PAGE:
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From Middle English frenge, from Old French frenge, from Vulgar Latin *frimbia, a metathesis of Latin fimbriae (fibers, threads, fringe, plural), of uncertain origin. Compare German Franse and Danish frynse. Eclipsed native Middle English fnæd (fringe), Middle English byrd (fringe), Middle English fasel (fringe) from Old English fæs (fringe), and Old English fnæs (fringe). Doublet of fimbria.



fringe (plural fringes)

  1. A decorative border.
    the fringe of a picture
  2. A marginal or peripheral part.
    • 1651–1653, Jer[emy] Taylor, ΕΝΙΑΥΤΟΣ [Eniautos]. A Course of Sermons for All the Sundays of the Year. [], 2nd edition, London: [] Richard Royston [], published 1655, →OCLC:
      the confines of grace and the fringes of repentance
    • 2011 September 29, Jon Smith, “Tottenham 3 - 1 Shamrock Rovers”, in BBC Sport[1]:
      Dos Santos, who has often been on the fringes at Spurs since moving from Barcelona, whipped in a fantastic cross that Pavlyuchenko emphatically headed home for his first goal of the season.
  3. Those members of a political party, or any social group, holding unorthodox views.
  4. The periphery of a town or city (or other area).
    He lives on the fringe of London.
    • 1961 October, ""Voyageur"", “The Cockermouth, Keswick & Penrith Railway”, in Trains Illustrated, page 598:
      Moreover, although a number of lines penetrate to the fringes of the English Lake District, this is the only one which actually passes through it.
  5. (UK) Synonym of bangs: hair hanging over the forehead, especially a hairstyle where it is cut straight across.
    Her fringe is so long it covers her eyes.
    • 1915, W[illiam] Somerset Maugham, “Chapter LXXXVIII”, in Of Human Bondage, New York, N.Y.: George H[enry] Doran Company, →OCLC:
      In a few minutes Mrs. Athelny appeared. She had taken her hair out of the curling pins and now wore an elaborate fringe.
    • 1981, Hilda Doolittle, HERmione[2], page 155:
      Fayne in the photograph had a fringe, hair frizzed over hidden ears, sleeves over-ornate, the whole thing out of keeping.
    • 2007, Lauraine Snelling, Sophie's Dilemma[3], page 16:
      Ingeborg knew she wasn′t ready for fringes or short hair like some of the women she′d seen, and she hoped her daughter wasn′t either.
      “No.” Astrid′s tone dismissed Sophie and the fringe as she galloped off to a new topic.
    • 2009, Geraldine Biddle-Perry, Sarah Cheang, Hair: Styling, Culture and Fashion, page 231:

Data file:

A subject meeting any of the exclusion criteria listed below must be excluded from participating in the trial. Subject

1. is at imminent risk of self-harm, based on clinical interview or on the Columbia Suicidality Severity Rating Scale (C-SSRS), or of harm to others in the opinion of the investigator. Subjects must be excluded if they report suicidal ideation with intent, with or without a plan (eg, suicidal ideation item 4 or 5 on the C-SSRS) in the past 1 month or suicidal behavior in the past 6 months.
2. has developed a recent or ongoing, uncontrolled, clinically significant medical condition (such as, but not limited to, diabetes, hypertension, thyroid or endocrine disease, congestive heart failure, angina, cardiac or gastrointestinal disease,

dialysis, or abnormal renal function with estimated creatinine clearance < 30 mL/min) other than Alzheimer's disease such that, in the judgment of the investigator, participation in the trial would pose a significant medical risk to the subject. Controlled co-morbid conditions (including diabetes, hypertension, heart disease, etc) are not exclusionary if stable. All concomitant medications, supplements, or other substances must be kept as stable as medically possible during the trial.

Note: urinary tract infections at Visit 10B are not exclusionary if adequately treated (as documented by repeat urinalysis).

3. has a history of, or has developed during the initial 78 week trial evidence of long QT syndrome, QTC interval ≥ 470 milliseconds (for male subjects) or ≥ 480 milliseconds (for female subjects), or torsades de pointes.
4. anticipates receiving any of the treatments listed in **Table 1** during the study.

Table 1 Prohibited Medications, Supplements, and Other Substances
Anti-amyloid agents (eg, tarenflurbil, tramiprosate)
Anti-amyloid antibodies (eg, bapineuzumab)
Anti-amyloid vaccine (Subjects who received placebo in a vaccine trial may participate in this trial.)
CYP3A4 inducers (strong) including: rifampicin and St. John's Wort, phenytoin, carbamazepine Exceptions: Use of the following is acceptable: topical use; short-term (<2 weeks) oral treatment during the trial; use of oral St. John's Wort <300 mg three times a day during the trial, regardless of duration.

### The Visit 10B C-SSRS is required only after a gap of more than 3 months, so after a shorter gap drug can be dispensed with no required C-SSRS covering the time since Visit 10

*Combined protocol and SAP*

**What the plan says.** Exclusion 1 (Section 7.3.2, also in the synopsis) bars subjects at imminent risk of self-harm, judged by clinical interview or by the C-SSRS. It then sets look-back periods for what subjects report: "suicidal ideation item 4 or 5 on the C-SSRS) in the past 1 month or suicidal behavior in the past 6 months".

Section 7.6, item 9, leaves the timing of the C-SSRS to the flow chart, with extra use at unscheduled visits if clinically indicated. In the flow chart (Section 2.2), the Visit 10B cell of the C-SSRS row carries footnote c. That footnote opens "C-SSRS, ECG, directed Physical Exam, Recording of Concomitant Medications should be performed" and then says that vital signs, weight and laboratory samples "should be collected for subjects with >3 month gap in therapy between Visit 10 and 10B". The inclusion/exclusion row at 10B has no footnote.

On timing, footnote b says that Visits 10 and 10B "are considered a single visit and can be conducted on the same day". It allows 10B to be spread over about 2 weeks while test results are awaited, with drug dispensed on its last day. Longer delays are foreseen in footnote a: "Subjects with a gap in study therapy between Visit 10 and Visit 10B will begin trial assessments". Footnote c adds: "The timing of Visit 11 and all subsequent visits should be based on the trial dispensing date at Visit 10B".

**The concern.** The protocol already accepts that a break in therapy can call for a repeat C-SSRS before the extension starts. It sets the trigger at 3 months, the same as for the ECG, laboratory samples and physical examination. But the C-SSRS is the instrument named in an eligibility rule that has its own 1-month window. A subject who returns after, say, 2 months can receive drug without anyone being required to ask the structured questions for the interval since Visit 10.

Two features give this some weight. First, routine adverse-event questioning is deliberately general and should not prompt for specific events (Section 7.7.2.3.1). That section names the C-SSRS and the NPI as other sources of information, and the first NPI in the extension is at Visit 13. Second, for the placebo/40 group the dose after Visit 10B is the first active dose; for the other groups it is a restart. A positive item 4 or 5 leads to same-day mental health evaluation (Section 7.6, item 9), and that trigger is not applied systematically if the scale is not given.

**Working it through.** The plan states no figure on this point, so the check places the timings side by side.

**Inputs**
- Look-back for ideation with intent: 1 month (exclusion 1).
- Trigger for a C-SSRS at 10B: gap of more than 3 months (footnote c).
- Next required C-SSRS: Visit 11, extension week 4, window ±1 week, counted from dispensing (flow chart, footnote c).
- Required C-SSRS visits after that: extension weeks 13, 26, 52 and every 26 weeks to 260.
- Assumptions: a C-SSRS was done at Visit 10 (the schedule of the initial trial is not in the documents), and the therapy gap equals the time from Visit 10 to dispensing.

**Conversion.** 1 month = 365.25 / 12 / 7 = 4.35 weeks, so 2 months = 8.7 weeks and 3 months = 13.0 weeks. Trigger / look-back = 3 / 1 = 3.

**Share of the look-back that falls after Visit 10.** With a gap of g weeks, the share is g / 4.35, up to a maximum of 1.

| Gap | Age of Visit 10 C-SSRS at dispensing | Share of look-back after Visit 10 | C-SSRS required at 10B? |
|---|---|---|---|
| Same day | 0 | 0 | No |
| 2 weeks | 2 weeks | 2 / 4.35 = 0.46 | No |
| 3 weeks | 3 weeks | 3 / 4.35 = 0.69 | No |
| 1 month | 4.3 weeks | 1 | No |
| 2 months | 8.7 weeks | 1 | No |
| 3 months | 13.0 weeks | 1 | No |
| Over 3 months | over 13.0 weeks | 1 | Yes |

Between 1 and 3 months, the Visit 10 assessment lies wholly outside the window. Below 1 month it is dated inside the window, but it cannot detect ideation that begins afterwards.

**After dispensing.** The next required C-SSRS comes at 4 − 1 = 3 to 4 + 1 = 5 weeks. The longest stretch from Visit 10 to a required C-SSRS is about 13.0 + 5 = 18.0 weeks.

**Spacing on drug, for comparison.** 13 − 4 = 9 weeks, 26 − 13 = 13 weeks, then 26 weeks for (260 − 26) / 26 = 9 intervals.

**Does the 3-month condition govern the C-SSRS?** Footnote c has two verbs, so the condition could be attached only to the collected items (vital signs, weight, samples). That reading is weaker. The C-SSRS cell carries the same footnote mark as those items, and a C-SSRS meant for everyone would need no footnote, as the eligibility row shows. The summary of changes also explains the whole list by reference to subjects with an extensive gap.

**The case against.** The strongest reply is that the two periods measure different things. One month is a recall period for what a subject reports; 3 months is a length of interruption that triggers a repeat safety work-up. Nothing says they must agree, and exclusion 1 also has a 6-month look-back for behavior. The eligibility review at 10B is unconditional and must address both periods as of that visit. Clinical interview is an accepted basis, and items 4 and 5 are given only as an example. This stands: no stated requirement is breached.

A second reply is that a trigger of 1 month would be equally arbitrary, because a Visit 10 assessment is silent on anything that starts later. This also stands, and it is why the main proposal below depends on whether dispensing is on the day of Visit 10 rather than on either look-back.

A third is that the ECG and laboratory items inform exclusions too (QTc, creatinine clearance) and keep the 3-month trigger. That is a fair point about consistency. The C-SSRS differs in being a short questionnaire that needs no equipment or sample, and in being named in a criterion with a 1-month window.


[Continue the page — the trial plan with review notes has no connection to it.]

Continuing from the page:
Set against the seductive visual and textual imagery of these soft-focus fantasy worlds, the stock list details offer the reader a very real solution to achieving the look themselves, ‘Hair, including coloured fringes (obtainable from Joseph, £3.50) by Paul Nix’ (Baker 1972a: 68).
  6. (physics) A light or dark band formed by the diffraction of light.
    interference fringe
  7. Non-mainstream theatre.
    The Fringe; Edinburgh Fringe; Adelaide Fringe
  8. (botany) The peristome or fringe-like appendage of the capsules of most mosses.
  9. (golf) The area around the green
  10. (Australia) Used attributively with reference to Aboriginal people living on the edge of towns etc.
    • 2006, Alexis Wright, Carpentaria, Giramondo, published 2012, page 20:
      All the fringe people thought it was such a good house, ingenious in fact, and erected similar makeshift housing for themselves.
  11. (television, radio) A daypart that precedes or follows prime time.


  • (members of a political party, or any social group, holding unorthodox views): fringe group
  • (periphery of a town or city): outskirts

Derived terms[edit]


The translations below need to be checked and inserted above into the appropriate translation tables. See instructions at Wiktionary:Entry layout § Translations.


fringe (not comparable)

  1. Outside the mainstream.
    • 2015 September 7, Holland Cotter, “Exhibitions Where Moral Force Trumps Market Forces”, in New York Times[4]:
      So was the cellist Charlotte Moorman, muse to Nam June Paik and proactivist champion of all things fringe.




fringe (third-person singular simple present fringes, present participle fringing, simple past and past participle fringed)

  1. (transitive) To decorate with fringe.
  2. (transitive) To serve as a fringe.